Jim Wang is a thirty-something father of four who is a frequent contributor to Forbes and Vanguard's Blog. He has also been fortunate to have appeared in the New York Times, Baltimore Sun, Entrepreneur, and Marketplace Money.

Jim has a B.S. in Computer Science and Economics from Carnegie Mellon University, an M.S. in Information Technology - Software Engineering from Carnegie Mellon University, as well as a Masters in Business Administration from Johns Hopkins University. His approach to personal finance is that of an engineer, breaking down complex subjects into bite-sized easily understood concepts that you can use in your daily life.

One of his favorite tools (here's my treasure chest of tools,, everything I use) is Personal Capital, which enables him to manage his finances in just 15-minutes each month. They also offer financial planning, such as a Retirement Planning Tool that can tell you if you're on track to retire when you want. It's free.

He is also diversifying his investment portfolio by adding a little bit of real estate. But not rental homes, because he doesn't want a second job, it's diversified small investments in a few commercial properties and farms in Illinois, Louisiana, and California through AcreTrader.

Recently, he's invested in a few pieces of art on Masterworks too.

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  1. Ms. Frugal Asian Finance says

    I totally agree with you that money can buy happiness in many cases (i.e. ice-cream, delicious food, trips to the beach & Europe). I used to not do anything on my train ride to work because I got nauseated reading books.

    But now I either listen to podcasts or keep up with brief blog posts. It’s really improved the value I attach to those train rides. Sometimes I even look forward to my commute to and from work every day because I know I’ll be able to do something I enjoy.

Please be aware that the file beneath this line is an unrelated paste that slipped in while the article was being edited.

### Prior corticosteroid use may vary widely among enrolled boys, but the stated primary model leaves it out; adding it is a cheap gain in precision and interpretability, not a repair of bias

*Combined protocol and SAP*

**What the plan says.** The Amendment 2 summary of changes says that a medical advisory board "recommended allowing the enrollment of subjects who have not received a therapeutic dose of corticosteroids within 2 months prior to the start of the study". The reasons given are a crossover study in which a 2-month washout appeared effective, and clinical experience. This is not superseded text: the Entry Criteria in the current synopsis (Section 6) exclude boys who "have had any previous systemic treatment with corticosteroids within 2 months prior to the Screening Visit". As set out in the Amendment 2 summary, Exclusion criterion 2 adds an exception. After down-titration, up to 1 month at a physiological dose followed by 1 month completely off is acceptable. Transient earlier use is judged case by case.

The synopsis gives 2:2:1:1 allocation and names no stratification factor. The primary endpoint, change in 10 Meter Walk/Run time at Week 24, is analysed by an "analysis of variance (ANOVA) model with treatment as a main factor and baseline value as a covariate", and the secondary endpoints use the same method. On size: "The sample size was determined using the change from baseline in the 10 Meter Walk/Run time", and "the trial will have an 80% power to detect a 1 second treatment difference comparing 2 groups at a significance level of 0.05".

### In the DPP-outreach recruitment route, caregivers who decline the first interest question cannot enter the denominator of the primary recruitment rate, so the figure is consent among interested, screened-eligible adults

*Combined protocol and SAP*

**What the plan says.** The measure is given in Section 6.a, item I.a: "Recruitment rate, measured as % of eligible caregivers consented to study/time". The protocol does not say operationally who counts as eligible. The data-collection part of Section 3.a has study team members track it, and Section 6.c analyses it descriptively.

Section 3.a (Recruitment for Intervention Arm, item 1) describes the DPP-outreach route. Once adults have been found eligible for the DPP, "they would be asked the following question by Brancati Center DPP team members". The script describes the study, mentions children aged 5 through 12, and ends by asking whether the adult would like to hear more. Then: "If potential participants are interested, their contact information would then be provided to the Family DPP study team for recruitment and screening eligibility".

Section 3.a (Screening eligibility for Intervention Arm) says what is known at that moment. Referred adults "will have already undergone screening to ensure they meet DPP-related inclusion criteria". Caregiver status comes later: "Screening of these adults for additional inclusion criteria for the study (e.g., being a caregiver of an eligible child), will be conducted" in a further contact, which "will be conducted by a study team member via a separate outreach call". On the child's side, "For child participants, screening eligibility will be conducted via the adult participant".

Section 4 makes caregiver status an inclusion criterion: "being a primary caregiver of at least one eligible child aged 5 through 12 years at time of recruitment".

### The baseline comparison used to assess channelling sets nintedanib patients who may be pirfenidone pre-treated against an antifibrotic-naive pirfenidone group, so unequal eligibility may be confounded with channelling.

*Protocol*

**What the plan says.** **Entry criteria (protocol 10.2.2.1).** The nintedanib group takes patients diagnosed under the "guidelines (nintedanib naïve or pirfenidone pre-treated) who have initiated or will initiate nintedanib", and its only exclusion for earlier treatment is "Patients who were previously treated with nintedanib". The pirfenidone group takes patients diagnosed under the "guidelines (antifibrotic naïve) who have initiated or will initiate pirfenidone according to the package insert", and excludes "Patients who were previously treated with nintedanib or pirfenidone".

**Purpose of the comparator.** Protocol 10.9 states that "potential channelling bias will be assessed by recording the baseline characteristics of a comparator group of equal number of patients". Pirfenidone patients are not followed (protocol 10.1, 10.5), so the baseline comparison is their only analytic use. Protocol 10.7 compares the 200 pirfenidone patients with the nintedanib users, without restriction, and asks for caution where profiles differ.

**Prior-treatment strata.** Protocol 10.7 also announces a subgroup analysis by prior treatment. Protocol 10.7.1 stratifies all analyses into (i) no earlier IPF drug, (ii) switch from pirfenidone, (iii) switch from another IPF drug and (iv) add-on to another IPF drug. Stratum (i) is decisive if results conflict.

P.S. The Excel table is a great idea! It’s always refreshing to quantify something that’s not easy to measure (i.e. happiness).

  2. Penny says

    I think you must really like your job to give it a 75 and your entertainment score only 5 points higher at an 80 and with sleep topping out at 100, where do things like sex fit in, lol? is that over an 80 but not as high as sleeping? I see “commute” for an hour but there is no time for obvious grooming activities (or ladies this is a chore usually of an hour in the a.m. and sometimes nearly as long if going out in the p.m. and it rarely leaves enough sleep time for anyone once you are done with all the things you need to do and things you want to do, and I can’t even imagine these numbers for people with kids! Would diapers, baths & day care count as 10’s or is that enjoyable for folks?

    • Jim Wang says

      I threw up that spreadsheet and those numbers in about five minutes to give people an idea of what I was talking about. My day to day (and I suspect yours too) isn’t as rigid as “Sleep from 10PM to 7AM” and a commute from 7-8AM and 5-6PM… so that’s how you should view the table. Rather than analyze the specifics of the table, which would be for me anyway, create your own and see how you can improve it. It’s not about how people score but about your score and how you can improve it.

  3. Lazy Man and Money says

    I love the idea of scoring your hours (at least for a little while).

    I see sleep as Pass/Fail rather than a score. It’s not like at 3-4AM, I’m thinking, “This hour is fantastic!” I wouldn’t say that my perfect day is sleeping 24 hours. I guess your “pass” can be 100, as the spreadsheet police aren’t going to come after you.

    I think if I tried this, I’d find that I enjoy my time more at things that cost money, but then feel bad at spending all that money. For example, I could get high scores if I went out to dinner every night that month, but I don’t think it would help with my long-term happiness as my bank account got smaller and my waist got larger.

  4. Paul Andrews says

    I find this logic also applies to the blogosphere, i.e., Do I want to spend the $$$ to automate something, or just spend the time doing it myself? Well, after manually doing Pinterest for 6 months and wanting to shoot myself in the face, I decided it was worth it to use a scheduling service. Great write up, Jim. Keep ’em coming!

  5. sagar nandwani says

    Happiness is not a destination but an ongoing process. There is no ‘reaching for it’. You experience it in the same way you experience the full kaleidoscope of emotions. Anger. Pain. Love. Sadness. Despair